LaHood famously told then-Chief of Staff Rahm Emanuel he wanted to be Agriculture secretary, and Emanuel informed him he would be taking Transportation. But for a person that didn’t start off with an abiding passion for the issue, LaHood made a deep and lasting mark on the department. Many say he’ll be remembered as a remarkable secretary.
LaHood’s under secretary for policy, Roy Kienitz, couldn’t say enough good things about LaHood in an interview yesterday with Streetsblog. “Ray LaHood has been a terrific breath of fresh air in every way,” he said, “and we were all lucky to have had him.”
“When I got to DOT, I thought I would be spending a big portion of my time trying to convince him and everyone else there to do [work on livable communities],” said Kienitz. “And after a couple months I realized I’d gotten it totally wrong. He was sitting in his office trying to figure out how to convince us to do it. And it took a real mental readjustment for me to figure out that that was for real.”
LaHood wasn’t afraid to make his priorities known, Kienitz said. “He wasn’t afraid to be pigeonholed as a bike guy, and a pedestrian guy, and a transit guy.”
Indeed, Kienitz said that being a Republican freed LaHood of the fear many Democrats have of being pigeonholed as too “green” or too “left.” LaHood didn’t have those inhibitions. “He didn’t even think about it for a second,” Kienitz said.
LaHood was a different kind of secretary, said Kienitz. “The traditional job description of the transportation secretary is, once the locals get their act together and figure out what they want and how to pay their share, they come to you and then you decide whether or not it’s worthwhile for federal government to participate in this project,” he said. “And it’s this very stand-back-behind-the-moat, hands-off posture. And his posture could not have been more different.”
Kienitz points to LaHood’s involvement forging consensus among local actors when negotiations broke down in Northern Virginia regarding the Silver Line and in Detroit regarding light rail.
As Emily Badger wrote yesterday in Atlantic Cities, LaHood’s successor will inherit a changed department; one that sees transportation beyond highways, one that considers housing, energy, the environment, and transportation all different sides of the same coin.
Schank also gives LaHood enormous credit for his execution of the TIGER grant program. “If you think about the challenging political circumstances under which he was asked to create, basically from scratch, a discretionary grant program that was going to give out money in a highly politicized environment to multimodal transportation investments,” Schank said, “the fact that he did that and it was reauthorized three more times -- that reflects somebody’s good management over at DOT; somebody thinking intelligently about how to do this. Because it could have just gone the direction of high-speed rail. But it didn’t. It was very popular.”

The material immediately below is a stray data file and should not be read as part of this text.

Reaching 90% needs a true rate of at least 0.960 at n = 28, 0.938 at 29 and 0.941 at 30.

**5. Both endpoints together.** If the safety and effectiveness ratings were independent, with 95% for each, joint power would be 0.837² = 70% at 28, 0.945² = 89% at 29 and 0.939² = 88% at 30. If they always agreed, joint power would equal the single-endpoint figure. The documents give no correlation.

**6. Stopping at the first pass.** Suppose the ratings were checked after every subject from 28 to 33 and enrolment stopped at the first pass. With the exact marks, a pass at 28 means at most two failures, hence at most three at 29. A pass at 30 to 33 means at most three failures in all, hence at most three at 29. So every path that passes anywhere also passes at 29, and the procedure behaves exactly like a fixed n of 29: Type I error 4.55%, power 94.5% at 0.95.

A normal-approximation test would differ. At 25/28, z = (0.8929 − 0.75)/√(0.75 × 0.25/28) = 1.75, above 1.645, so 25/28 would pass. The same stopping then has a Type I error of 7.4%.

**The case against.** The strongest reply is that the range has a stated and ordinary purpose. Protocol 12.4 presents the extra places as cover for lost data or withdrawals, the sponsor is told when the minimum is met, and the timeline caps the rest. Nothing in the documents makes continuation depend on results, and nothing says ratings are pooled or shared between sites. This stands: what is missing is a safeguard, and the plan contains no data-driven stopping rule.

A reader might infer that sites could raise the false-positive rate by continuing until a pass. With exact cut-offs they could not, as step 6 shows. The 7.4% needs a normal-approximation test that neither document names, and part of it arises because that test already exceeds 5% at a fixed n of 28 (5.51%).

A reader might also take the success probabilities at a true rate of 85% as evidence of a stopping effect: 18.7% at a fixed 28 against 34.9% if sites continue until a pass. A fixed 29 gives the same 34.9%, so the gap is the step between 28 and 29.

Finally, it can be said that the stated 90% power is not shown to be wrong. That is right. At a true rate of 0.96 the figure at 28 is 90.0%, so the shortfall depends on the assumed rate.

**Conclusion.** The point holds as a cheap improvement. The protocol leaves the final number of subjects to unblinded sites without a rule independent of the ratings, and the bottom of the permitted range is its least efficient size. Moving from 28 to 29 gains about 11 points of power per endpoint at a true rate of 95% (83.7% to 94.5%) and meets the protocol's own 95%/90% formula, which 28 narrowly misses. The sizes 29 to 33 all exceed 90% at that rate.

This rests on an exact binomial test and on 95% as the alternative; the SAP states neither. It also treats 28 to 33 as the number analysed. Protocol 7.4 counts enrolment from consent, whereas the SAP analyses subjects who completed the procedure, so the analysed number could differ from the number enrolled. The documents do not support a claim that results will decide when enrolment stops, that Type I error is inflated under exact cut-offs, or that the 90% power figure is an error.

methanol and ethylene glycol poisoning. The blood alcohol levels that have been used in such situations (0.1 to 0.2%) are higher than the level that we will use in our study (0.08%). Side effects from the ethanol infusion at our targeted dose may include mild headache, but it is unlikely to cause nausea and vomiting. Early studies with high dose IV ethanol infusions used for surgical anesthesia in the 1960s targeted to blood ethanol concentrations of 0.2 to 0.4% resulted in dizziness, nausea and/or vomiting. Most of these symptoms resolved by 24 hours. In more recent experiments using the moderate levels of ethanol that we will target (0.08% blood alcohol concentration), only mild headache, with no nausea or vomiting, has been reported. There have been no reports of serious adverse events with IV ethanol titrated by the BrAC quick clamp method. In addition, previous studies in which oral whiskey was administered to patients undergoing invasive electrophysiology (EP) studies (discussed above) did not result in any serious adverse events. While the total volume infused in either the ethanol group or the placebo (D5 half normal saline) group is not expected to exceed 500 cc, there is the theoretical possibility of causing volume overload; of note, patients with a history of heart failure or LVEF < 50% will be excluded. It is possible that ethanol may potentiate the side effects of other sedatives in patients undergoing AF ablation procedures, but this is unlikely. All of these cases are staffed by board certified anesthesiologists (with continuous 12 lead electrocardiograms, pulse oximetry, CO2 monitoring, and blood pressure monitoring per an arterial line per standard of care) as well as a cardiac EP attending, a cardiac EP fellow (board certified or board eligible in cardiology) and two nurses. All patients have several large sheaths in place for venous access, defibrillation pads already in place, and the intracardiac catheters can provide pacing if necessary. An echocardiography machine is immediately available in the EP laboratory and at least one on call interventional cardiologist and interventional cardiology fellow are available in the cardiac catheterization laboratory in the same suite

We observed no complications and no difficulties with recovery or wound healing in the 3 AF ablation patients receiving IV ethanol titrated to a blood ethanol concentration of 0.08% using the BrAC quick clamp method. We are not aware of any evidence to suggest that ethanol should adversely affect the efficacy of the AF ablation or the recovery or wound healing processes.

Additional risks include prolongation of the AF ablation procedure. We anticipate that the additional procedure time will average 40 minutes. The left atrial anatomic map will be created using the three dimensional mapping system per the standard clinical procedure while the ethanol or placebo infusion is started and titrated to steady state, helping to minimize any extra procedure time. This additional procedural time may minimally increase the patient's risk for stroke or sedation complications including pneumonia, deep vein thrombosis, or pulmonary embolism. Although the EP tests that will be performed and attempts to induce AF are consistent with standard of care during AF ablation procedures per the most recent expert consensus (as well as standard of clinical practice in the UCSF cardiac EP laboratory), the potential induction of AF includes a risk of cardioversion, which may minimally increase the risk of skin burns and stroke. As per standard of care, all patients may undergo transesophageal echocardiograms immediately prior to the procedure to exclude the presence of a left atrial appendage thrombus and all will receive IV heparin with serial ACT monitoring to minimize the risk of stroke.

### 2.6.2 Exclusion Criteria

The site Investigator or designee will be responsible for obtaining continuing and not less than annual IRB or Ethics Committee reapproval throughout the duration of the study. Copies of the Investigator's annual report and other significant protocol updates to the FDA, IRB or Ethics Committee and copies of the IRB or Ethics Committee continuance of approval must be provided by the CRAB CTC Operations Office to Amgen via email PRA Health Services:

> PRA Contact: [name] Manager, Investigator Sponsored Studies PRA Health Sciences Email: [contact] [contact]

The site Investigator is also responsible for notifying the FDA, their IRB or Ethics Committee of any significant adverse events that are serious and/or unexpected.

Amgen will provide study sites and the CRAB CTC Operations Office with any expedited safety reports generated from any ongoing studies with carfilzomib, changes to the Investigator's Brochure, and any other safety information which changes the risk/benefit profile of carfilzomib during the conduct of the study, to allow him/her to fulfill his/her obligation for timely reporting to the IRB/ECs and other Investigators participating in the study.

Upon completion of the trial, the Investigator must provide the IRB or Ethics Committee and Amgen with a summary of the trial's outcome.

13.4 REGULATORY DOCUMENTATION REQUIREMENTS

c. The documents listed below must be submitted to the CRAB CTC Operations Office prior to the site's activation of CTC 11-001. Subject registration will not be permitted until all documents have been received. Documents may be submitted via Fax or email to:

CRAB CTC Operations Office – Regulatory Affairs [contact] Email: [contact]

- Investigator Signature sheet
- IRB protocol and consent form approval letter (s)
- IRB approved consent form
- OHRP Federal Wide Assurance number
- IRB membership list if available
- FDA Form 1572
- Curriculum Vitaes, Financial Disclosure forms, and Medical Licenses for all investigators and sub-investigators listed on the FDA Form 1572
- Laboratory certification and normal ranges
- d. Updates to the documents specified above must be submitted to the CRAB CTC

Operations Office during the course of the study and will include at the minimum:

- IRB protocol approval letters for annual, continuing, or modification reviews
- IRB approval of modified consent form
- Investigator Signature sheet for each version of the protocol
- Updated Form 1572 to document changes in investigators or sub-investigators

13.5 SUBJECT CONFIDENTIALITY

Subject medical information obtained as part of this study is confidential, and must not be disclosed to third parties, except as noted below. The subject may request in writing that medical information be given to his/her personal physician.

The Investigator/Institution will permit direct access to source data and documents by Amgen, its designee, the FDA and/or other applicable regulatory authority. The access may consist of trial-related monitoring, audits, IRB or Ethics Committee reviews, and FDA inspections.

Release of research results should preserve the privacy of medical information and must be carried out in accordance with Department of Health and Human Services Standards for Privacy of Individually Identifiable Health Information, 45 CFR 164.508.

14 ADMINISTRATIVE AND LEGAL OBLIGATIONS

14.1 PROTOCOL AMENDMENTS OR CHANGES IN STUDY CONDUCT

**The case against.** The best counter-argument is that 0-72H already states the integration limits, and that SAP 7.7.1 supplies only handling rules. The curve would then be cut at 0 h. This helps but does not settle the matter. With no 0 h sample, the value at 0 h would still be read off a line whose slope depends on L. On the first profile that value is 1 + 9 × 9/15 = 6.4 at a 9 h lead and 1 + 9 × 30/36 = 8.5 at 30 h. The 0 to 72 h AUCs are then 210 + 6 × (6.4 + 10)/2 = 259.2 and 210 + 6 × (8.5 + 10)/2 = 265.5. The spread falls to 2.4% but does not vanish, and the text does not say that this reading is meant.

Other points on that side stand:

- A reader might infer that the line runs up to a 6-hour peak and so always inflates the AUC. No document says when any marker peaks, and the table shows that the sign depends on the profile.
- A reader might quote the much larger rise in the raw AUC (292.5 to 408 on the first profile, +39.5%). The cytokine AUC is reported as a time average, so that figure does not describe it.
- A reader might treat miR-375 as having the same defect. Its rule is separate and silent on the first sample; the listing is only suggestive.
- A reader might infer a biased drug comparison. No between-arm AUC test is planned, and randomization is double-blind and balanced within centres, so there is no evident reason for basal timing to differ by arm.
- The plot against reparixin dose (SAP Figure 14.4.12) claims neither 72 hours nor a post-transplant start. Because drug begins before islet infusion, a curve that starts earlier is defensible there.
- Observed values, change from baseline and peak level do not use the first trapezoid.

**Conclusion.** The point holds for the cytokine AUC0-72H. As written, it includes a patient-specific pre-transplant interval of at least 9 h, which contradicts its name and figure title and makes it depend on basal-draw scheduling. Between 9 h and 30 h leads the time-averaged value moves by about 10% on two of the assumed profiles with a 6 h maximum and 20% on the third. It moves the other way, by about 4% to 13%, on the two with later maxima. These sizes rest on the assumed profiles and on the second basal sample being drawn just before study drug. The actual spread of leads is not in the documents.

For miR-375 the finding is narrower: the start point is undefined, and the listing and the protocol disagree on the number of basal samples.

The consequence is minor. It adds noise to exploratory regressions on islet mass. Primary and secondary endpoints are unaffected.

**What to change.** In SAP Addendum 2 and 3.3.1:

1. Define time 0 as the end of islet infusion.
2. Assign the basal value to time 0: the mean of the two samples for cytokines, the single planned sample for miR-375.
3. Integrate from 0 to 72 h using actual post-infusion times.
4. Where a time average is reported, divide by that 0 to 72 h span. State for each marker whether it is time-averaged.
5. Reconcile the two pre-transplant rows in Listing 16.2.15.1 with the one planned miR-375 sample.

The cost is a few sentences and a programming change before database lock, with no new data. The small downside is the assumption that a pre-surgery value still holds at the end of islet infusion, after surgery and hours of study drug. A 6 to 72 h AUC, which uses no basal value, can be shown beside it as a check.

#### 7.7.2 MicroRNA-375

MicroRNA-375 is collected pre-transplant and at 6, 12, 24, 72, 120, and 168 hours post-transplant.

As for high-speed rail, FRA Administrator Joe Szabo said in an interview this morning that LaHood can be proud of his legacy.
“When the history books are written on the success of the high-speed and intercity rail program, Ray LaHood is going to be one of the stars,” Szabo said. “In history, with megaprojects like this, there are always the naysayers, whether it’s the tunnels into Manhattan, the Golden Gate Bridge, the Panama Canal. And there are always those two or three stars in the story that had the passion to forge the vision forward. Ray LaHood’s going to be that star. And nobody’s going to remember any of the critics.”
I asked if the California line would be LaHood’s Golden Gate Bridge, and Szabo said it would be part of it. And that when they break ground this summer, even though LaHood will be out of office, he should be there to turn the dirt.
In the end, LaHood’s legacy will be constrained by the funding limitations his department faced. Revenues were simply not in his authority. And “infrastructure is not a cheap date,” as Kienitz told me.
LaHood’s successor is expected to be named within two months, and he’ll move on to whatever future awaits him. Before he goes, Streetsblog will sit down with him for an exit interview.